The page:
by Charles Hugh Smith, Of Two Minds:
The incentives must change from “waste is growth” to hyper-efficiency, conservation, right to repair and manufactured objects engineered to last a generation or longer and be recyclable at scale.
Humans like novelty but don’t like change. It’s easy to confuse the two. When we say, “I need a change,” what we mean is “I’d like to be refreshed by some novelty,” not “I want all the uncertainty, ambiguity and potential for errors and losses that come with change.”
Humans like a new model of truck (novelty) but don’t like their truck is taken away (change).
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Since life is change, we all some experience with it. Some changes happen to us, others are the result of conscious choices we make.
Every individual has a mix of aptitudes, strategies and experiences with both kinds of change. Some of us are better at handling one kind or the other, some don’t handle either very well, some handle all change remarkably well.
Very few of us say, “I sure would like to have a health crisis.” We don’t choose the health crisis, but we do choose our response.
Like many of you, I’ve had accidents (health crises), major career changes and multiple moves to different locales.
as a general rule, changes we choose / direct have a push-pull aspect: there’s something negative we want to avoid or end, and something positive we want to obtain.
For example, we might realize that our current job is a dissatisfactory dead-end (the negative) and we need a more satisfying career (the positive).
A health crisis is negative but the prospect of this being a catalyst for a healthier lifestyle is positive.
Being fired or losing our job is negative (not the change we wanted or chose) but once we accept that our life is going to change one way or the other, we can view this negative as a positive catalyst– a move we didn’t choose for various reasons, but a positive move because otherwise we wouldn’t have taken all the risks and uncertainties that go with fashioning another career.
As a species, humanity is approaching the end of the past 200 year period of expansion of energy consumption. In the initial stages of this vast expansion, much of the new energy went into positive improvements: rural electrification, enormous leaps in food production and healthcare, and so on.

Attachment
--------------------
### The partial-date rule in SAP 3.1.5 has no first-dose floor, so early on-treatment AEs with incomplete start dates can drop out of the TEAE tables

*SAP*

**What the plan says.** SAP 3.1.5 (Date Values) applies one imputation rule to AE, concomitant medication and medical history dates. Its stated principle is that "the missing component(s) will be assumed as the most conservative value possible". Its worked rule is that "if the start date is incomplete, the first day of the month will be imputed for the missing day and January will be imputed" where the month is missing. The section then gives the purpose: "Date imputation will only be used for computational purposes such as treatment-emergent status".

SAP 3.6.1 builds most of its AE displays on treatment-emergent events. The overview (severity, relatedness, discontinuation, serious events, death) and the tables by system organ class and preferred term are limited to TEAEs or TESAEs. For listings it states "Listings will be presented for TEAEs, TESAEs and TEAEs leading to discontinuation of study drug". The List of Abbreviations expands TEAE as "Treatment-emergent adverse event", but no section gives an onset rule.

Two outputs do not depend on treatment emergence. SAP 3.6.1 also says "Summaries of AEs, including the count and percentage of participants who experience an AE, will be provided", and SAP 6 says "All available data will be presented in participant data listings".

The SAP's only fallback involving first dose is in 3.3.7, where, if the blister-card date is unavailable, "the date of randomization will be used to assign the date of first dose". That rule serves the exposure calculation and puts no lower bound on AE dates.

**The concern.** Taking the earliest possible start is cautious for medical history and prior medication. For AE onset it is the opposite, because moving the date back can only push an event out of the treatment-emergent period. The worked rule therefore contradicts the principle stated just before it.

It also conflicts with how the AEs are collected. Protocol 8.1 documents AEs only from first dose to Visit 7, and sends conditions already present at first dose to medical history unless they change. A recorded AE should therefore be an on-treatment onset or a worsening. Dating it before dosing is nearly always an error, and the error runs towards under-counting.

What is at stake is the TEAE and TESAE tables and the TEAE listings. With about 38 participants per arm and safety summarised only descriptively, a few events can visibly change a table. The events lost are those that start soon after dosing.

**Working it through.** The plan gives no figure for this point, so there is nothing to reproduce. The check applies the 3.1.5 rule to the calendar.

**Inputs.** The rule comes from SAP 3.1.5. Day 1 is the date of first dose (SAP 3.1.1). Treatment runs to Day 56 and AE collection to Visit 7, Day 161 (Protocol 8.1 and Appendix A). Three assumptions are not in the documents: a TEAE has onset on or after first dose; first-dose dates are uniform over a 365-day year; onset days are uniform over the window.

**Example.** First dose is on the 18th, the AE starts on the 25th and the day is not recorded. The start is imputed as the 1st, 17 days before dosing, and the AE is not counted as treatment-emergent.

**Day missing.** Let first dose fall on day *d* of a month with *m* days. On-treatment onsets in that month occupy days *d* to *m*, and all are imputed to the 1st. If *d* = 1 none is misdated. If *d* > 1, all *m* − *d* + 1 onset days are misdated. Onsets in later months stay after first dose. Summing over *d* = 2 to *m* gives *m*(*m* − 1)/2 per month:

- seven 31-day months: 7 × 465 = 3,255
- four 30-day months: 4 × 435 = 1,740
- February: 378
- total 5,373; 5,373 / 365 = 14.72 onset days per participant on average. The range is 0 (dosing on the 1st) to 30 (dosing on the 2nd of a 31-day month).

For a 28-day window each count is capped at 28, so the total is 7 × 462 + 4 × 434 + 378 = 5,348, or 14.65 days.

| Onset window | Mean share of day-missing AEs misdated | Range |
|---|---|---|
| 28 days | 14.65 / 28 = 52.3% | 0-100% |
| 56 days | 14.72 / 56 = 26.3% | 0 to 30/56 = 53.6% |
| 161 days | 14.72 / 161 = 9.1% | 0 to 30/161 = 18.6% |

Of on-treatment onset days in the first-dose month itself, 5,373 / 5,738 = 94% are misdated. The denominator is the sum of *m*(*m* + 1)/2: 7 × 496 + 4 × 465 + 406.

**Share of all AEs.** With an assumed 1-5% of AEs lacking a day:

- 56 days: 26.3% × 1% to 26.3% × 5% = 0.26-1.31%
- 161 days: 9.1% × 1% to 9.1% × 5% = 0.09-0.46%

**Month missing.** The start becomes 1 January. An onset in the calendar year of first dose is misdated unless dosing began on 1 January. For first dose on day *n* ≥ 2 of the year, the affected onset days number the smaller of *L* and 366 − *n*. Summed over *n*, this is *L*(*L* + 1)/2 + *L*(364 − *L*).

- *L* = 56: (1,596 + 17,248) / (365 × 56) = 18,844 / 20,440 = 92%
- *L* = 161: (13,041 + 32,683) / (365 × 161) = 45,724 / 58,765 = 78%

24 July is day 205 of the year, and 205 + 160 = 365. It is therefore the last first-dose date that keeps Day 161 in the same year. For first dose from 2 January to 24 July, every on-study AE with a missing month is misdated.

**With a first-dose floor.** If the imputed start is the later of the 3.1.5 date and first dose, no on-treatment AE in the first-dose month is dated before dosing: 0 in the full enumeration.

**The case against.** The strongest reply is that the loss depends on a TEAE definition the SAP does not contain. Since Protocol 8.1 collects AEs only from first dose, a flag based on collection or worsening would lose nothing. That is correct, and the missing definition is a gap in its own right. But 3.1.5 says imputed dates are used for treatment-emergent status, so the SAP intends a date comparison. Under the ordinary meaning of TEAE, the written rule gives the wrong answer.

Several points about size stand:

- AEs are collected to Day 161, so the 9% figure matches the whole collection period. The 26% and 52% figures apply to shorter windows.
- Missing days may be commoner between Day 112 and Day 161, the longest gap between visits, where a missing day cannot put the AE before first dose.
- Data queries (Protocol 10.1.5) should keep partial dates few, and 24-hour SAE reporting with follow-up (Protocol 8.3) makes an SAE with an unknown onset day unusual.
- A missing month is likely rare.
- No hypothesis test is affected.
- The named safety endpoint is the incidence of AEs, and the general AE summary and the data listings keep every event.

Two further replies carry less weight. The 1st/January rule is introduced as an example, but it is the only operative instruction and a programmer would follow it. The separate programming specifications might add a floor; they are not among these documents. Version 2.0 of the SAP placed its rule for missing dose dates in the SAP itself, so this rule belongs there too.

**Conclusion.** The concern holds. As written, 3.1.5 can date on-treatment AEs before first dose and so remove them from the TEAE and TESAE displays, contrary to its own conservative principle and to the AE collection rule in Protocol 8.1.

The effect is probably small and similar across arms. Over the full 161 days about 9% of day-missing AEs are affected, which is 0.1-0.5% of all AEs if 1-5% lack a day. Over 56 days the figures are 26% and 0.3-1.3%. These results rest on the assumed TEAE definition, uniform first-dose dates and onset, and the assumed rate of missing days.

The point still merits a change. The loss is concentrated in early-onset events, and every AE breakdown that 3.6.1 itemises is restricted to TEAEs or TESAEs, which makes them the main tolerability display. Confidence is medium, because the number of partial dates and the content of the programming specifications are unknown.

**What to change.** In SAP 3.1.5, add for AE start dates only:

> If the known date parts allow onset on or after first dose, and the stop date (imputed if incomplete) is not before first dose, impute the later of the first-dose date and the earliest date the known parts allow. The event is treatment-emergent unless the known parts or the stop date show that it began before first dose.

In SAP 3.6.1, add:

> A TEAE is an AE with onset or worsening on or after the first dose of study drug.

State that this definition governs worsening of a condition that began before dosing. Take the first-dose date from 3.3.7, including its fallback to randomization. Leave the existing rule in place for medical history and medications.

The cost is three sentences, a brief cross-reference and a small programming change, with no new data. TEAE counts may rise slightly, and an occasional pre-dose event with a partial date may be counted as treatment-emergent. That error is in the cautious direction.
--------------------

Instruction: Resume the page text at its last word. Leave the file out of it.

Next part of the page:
But beyond a certain point, energy and resources are being spent on consumption rather than investment, what I call “waste is growth:” once we set energy / resource consumption as the measure of prosperity, vehicles burning fuel in traffic jams, food that has been thrown out, half-empty aircraft and so on are viewed as positive “growth” because more fuel and resources were consumed.
Needless to say, waste is not growth, it’s squandering precious resources.
Humans habituate to new conditions with remarkable ease. Conditions that are initially horrific (Gulag prison camps, etc.) are soon just “everyday life.”
So humans have habituated to “waste is growth” and consider wasting energy and resources perfectly normal and desirable, as waste is more convenient than conservation and efficiency.
When humans are told 1) hydrocarbons are a limited resource that will soon become more expensive to extract and 2) burning hydrocarbons is ruining the biosphere we all depend on, few humans think “gosh, we should use much less energy.”
Instead, they think, “Let’s replace those 30 billion barrels of oil, the 30 billion (equivalent) barrels of natural gas and the 30 billion (equivalent) barrels of coal we burn every year with “green energy” that doesn’t pollute the biosphere with greenhouse gases and other negative consequences.”
Since humans don’t like change but they do like novelty, it’s very easy to anticipate electric-powered air-taxis (small helicopters), a billion all-electric vehicles, etc., all powered by “green” “renewable” energy sources such as wind turbines and solar panels.
The transition away from hydrocarbons won’t require any sacrifices or inconvenience, it will be a seamless transition from the petroleum-fueled vehicle to the electric vehicle, from gas-fired generators to solar/wind and batteries, and so on.
Everything in the new energy system will naturally be recyclable.
Unfortunately, the anticipated seamless transition to all renewable energy is magical thinking in virtually every way.
Renewables are not actually renewable, they wear out and must be replaced, so they are “replaceable” not “renewable.”